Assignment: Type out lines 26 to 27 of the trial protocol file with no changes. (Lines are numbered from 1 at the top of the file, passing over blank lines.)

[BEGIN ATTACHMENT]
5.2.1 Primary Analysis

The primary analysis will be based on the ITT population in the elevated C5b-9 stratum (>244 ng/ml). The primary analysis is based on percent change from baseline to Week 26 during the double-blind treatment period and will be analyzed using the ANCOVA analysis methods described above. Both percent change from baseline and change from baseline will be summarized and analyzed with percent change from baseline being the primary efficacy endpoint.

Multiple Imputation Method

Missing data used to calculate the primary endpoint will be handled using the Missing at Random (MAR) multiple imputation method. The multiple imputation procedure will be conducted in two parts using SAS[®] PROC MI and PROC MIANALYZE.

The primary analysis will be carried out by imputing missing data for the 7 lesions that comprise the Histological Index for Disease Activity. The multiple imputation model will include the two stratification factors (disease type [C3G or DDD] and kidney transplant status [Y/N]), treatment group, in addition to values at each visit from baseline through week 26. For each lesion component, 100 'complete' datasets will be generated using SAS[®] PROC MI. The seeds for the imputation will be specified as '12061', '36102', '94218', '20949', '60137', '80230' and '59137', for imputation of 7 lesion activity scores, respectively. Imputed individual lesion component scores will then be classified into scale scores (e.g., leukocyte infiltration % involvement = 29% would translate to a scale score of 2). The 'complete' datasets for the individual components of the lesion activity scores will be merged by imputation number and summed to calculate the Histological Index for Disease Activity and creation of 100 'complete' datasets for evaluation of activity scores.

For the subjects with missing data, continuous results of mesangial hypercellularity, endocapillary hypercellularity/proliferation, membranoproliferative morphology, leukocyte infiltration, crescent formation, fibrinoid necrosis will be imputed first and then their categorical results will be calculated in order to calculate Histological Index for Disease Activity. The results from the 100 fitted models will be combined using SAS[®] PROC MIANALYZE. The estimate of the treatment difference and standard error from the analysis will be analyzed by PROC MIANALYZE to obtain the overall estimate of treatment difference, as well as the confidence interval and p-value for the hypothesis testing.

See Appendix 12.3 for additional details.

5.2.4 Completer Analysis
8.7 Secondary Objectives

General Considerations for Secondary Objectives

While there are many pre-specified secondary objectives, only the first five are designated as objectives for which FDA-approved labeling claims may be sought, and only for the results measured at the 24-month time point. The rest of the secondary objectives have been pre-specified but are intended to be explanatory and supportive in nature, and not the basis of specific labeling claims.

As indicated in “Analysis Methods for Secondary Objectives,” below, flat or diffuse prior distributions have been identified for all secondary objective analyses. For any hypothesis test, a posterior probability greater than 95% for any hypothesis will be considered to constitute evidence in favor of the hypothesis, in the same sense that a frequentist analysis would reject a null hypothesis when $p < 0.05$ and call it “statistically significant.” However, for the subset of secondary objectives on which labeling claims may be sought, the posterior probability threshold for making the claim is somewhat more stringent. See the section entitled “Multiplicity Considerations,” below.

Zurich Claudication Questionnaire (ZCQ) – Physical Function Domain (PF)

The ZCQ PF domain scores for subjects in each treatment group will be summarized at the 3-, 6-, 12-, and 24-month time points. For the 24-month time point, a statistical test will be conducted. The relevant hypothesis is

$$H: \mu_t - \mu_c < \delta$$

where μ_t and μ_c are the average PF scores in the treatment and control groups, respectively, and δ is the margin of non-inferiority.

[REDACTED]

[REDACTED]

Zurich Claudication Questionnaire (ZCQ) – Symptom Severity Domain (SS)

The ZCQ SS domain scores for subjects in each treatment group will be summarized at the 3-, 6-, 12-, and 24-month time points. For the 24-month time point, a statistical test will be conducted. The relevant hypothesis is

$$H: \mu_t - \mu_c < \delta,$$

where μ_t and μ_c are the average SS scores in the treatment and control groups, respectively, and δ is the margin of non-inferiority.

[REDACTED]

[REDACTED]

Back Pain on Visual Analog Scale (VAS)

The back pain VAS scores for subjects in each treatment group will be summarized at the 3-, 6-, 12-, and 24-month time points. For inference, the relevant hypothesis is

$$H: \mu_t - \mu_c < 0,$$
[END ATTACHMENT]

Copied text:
The back pain VAS scores for subjects in each treatment group will be summarized at the 3-, 6-, 12-, and 24-month time points. For inference, the relevant hypothesis is

$$H: \mu_t - \mu_c < 0,$$